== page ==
In addressing psychological problems, a psychologist may employ cognitive behavior therapy, behavioral modification, family and couple therapy, biofeedback, rehabilitation, group psychotherapy, psychoanalysis, pain-therapy etc.

Who Is a Therapist?

The term 'therapist' (or psychotherapist) doesn't refer to any one specialty profession in particular — it is an umbrella term used to describe a healthcare professional who is trained to help individuals identify and change troubling thoughts, emotions and behaviors.

Therapists can be counsellors, psychologists, psychiatrists, social workers etc, and these professionals usually have specializations in their respective fields.

A therapist may be recommended after dealing with a long-term situation that has acted as a persistent stressor e.g a difficult job, a loss in the family, relationship trouble etc.

You might begin seeing a therapist following a referral by a healthcare professional. This can happen in instances where your healthcare provider diagnoses you, or suspects that you are dealing with a mental health condition like depression or PTSD.

In carrying out their roles, psychotherapists use talk therapy, which consists of a variety of techniques to help identify and treat disturbances in mental health.

What Is the Role of a Therapist?

There are many roles a therapist can play in assessing and improving a patient's mental health and wellness.

Should you visit a therapist, depending on the purpose for employing their services — you can expect them to:

  • Identify ways you can safely and properly deal with stress.

  • Guide you in piecing apart your interactions with others, and offer advice on improving your communication skills where necessary.

  • Help you identify ways in which your negative thinking can be harmful to your health. This can be achieved through guidance on the appropriate ways to question these thoughts, and overcome any self-beating attitudes.

  • Show you appropriate relaxation and mindfulness techniques.

  • Offer supportive counseling where you have heavy emotional issues to unpack.

  • Show you appropriate ways to manage anxiety.

In assessing and improving a patient's mental health and wellness, a therapist may use many forms of psychotherapy, some of which include:

  • Psychoanalysis and psychodynamic therapies: this approach changes problematic behaviors and thoughts, by mining for their subconscious meanings.

  • Behavior therapy: this method looks to identify and change negative and harmful ways of thinking. It includes methods such as Cognitive Behavioral Therapy.

  • Cognitive therapy: which looks to examine what people think, focusing less on what they do.

  • Humanistic therapy: this emphasizes an individual's capacity to be a good, contributing member of society, capable of making rational choices.

  • Integrative or holistic therapy: this approach combines elements of the other approaches and uses them together to create an appropriate treatment plan for each individual.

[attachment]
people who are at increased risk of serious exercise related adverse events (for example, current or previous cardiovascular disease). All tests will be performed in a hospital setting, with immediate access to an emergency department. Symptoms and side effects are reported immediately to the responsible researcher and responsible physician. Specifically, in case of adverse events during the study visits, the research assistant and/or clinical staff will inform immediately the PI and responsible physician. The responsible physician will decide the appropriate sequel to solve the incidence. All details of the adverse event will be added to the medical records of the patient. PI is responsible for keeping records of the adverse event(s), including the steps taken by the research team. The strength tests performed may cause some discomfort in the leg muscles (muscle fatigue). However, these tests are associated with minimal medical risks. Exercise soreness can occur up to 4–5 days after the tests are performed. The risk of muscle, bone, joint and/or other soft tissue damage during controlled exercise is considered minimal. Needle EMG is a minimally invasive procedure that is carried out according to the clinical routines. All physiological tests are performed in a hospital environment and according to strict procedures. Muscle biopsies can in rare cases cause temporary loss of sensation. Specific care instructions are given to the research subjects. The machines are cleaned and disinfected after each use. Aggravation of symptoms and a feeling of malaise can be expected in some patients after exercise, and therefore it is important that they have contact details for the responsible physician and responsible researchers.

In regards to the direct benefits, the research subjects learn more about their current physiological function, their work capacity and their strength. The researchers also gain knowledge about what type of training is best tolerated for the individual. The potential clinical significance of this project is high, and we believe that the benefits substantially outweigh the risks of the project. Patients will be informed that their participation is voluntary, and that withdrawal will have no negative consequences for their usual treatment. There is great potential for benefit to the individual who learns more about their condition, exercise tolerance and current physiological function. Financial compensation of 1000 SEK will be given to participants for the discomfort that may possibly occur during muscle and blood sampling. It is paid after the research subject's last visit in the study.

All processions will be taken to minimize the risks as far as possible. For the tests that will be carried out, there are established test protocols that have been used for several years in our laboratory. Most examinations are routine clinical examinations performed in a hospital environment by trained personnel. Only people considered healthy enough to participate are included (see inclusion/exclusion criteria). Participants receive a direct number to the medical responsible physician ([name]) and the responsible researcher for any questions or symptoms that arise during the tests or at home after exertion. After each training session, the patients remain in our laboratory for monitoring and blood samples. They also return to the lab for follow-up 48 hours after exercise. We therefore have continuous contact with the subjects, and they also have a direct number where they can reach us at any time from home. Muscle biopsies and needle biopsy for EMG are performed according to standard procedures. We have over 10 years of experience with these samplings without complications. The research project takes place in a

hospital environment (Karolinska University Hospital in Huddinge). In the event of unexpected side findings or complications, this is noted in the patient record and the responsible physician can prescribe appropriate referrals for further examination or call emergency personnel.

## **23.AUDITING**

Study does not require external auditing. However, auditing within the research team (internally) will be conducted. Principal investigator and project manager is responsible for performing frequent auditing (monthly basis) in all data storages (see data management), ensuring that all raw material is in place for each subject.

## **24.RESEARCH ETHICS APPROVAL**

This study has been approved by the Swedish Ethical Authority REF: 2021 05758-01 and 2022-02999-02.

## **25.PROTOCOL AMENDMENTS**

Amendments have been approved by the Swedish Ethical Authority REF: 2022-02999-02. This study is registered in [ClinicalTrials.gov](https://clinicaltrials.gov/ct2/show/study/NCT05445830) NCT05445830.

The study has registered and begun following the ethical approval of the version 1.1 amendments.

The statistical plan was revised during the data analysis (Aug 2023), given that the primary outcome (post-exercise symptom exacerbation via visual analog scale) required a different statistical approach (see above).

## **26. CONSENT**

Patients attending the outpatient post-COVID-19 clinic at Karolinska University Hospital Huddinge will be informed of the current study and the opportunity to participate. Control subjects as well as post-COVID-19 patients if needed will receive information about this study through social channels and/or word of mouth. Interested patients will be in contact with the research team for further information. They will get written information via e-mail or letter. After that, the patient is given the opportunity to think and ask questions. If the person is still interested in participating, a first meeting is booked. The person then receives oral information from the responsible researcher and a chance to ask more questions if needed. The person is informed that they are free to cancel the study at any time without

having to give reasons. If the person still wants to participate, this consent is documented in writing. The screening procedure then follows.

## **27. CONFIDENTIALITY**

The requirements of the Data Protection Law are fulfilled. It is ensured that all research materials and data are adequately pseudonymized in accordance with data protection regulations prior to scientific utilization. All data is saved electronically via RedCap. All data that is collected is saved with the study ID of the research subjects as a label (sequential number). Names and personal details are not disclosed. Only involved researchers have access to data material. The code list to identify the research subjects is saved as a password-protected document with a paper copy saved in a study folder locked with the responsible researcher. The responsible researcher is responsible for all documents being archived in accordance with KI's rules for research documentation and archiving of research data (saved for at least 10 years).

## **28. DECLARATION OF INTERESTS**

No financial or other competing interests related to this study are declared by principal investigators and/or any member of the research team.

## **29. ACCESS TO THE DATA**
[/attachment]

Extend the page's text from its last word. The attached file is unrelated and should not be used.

• Supportive therapy: this therapy uses guidance and encouragement to assist patients with formulating their methods of handling circumstances. This method helps patients deal with mental health issues that are now affecting their physical health. It can improve self-esteem, reduce anxiety and strengthen coping mechanisms.

  • Interpersonal therapy: this is a short-form of treatment that allows patients to recognize and understand their relationships with other people. It may highlight issues that can be harmful like unresolved grief and difficulties relating with others.

What Is the Difference between a Psychologist and a Therapist?

Despite sharing certain requirements , and the core mission of improving mental health and wellness, there are notable differences shared between psychologists and therapists.

These differences are apparent in their education, job responsibilities and skill sets.

When it comes to education, there is a difference in requirements before either professional can practice. 

Psychologists are mandated to possess advanced degrees. They are required to have a minimum doctoral degree in psychology. This qualification usually follows an already existing bachelor's and master’s in the field. 

In comparison, therapists should have a minimum master's degree, following which students are to choose a field of specialty.

While the job of a therapist is more focused on connecting with clients, and helping them overcome personal issues, a psychologist's role requires that he or she be more analytical and observant in their dealings with patients. They are social scientists that carry out research and the diagnosis of disorders.

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Should You See a Psychologist or Therapist?

In deciding whether a psychologist or therapist is better suited for your mental health needs, a quick run-through of the core of their services may be able to guide your decision.

Psychologists study how people interact with their environment and people around them. It examines how such interactions come to affect mental health and behaviors.

Using research and other analytical measures, a psychologist is capable of diagnosing and treating learning disorders and behavioral disabilities. He or she is also able to provide support and treatment for the mental health of people living with acute or chronic medical conditions.

In comparison, a therapist may be more focused on coping with difficulties of daily life, helping you stop behaviors that may be harmful to your health and wellbeing and dealing with things such as the effects of painful life events such as death, divorce and more.

Both experts are suitably trained to attend to your mental health needs in different ways, and your healthcare provider can advise you on the best professional to go to for your particular situation. 

This article is for informational purposes only and does not constitute medical advice. The information contained herein is not a substitute for and should never be relied upon for professional medical advice. Always talk to your doctor about the risks and benefits of any treatment. Learn more about our editorial standards here.